Entertainment is life, and a city is fun
How far does the power of movies and entertainment reach? Architect Jerde says all the way into changing the purpose of buildings and cities. He attempts to lift the sense of awe, delight, and engagement out of the experience of going to the movies and splicing them into cities.
"What we are doing is designing places that have experiences in them," he says, "which means, in effect, we are designing time. The minute we did that we became moviemakers."
Mr. Jerde is chairman of Jerde Partnership International in Venice, Calif. His controversial building projects worldwide are driven by "visceral reality," a concept he says enhances the reality of place by anchoring it in entertainment values to attract an "audience."
Jerde calls it "amping up a place."
Others call it movie-spinoff, polluting architecture.
Whatever the description, his vision contributes to the nation's postwar march toward a culture filled with entertainment - with theme parks and entertainment centers, and merchandising tie-ins everywhere.
More than $250 million was spent cross-promoting "The Lost World: Jurassic Park" with companies like Burger King, Tropicana, and Kodak. Movies are so influential that companies want their names connected before the film opens.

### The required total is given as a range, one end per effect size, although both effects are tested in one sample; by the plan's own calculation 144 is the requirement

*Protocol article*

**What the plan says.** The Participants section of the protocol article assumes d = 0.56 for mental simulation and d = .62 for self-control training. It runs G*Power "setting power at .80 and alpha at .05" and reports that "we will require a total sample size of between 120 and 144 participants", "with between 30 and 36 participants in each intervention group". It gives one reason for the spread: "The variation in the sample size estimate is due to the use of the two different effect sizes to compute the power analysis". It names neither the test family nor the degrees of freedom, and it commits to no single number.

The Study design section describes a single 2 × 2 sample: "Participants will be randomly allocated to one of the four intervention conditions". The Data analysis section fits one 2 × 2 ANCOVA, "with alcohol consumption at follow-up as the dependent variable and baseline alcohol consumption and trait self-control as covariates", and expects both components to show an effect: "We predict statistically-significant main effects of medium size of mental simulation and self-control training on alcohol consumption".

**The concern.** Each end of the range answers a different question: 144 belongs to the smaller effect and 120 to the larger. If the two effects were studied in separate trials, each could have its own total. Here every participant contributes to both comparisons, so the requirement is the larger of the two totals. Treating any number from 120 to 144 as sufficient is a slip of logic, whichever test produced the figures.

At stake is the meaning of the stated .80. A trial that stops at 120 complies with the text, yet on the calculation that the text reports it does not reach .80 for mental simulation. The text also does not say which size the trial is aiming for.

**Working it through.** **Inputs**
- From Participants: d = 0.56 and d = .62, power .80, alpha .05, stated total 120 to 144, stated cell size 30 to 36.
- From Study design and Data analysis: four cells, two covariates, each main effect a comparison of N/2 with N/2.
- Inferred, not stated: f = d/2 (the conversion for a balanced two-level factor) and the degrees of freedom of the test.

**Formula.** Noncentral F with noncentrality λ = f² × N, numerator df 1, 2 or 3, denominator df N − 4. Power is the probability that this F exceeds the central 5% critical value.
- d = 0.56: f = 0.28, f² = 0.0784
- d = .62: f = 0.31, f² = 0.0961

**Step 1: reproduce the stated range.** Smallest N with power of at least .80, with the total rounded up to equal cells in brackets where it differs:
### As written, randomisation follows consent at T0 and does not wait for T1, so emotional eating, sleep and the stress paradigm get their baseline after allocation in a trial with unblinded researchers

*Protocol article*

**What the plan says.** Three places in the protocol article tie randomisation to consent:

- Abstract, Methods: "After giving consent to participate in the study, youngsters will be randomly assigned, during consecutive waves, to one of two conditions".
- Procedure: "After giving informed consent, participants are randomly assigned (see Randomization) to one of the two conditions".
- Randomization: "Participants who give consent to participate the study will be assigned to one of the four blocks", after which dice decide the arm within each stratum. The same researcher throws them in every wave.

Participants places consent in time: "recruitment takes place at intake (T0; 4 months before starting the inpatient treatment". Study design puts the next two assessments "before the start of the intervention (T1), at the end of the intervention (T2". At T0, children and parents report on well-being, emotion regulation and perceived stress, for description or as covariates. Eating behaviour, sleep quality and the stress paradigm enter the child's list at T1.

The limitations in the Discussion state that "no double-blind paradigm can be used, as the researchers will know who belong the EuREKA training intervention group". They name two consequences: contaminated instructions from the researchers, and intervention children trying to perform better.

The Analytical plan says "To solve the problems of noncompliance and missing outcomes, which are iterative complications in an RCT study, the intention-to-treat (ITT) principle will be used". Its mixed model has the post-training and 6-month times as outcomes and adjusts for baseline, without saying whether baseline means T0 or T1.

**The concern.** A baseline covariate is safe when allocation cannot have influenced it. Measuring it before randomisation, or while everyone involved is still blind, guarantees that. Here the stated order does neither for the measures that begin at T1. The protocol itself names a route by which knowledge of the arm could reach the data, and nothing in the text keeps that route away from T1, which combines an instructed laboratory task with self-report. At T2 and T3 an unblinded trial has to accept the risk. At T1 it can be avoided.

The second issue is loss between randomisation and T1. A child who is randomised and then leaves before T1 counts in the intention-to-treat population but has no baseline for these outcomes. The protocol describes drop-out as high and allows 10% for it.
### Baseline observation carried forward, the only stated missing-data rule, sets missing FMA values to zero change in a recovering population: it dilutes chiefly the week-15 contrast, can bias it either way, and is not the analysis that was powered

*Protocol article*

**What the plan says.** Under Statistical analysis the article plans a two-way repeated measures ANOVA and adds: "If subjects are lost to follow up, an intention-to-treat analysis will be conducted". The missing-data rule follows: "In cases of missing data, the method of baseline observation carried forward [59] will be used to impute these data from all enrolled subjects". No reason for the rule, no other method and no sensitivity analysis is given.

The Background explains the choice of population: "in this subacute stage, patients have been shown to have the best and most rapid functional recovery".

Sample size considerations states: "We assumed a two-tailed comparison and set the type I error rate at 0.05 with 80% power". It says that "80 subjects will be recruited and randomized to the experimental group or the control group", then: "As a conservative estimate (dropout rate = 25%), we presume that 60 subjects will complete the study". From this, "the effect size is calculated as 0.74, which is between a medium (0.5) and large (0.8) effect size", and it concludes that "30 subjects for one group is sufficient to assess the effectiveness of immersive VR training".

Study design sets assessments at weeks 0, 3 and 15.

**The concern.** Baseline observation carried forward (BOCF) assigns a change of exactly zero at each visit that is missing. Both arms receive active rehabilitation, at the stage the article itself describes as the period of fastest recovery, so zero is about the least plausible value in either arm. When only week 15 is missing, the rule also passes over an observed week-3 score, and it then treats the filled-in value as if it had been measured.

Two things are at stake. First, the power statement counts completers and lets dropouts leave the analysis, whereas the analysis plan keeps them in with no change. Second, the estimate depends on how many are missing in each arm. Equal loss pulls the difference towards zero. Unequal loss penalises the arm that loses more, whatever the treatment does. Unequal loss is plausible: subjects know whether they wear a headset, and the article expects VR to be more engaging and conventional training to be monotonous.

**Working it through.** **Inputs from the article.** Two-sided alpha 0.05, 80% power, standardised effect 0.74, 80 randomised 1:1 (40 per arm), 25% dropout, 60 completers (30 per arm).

And audiences want to continue a movie's entertaining experience with T-shirts or other items with a name or design on it. Warner Bros., with 170 retail outlets, averages about 450,000 visitors to their stores each day.
"After 'Field of Dreams' came out in 1989," says Mr. Dowling, publisher of the Hollywood Reporter, "some 60,000 people visited the playing field in Iowa in the first few months."
Connecting this sense of broadened entertainment with a new "place" for entertainment, Jerde built Universal City Walk in Los Angeles, a 425-acre pedestrian promenade mixing retail stores, cultural elements, restaurants, and entertainment with eclectic architectural elements.
Other similar projects are under way in a dozen countries.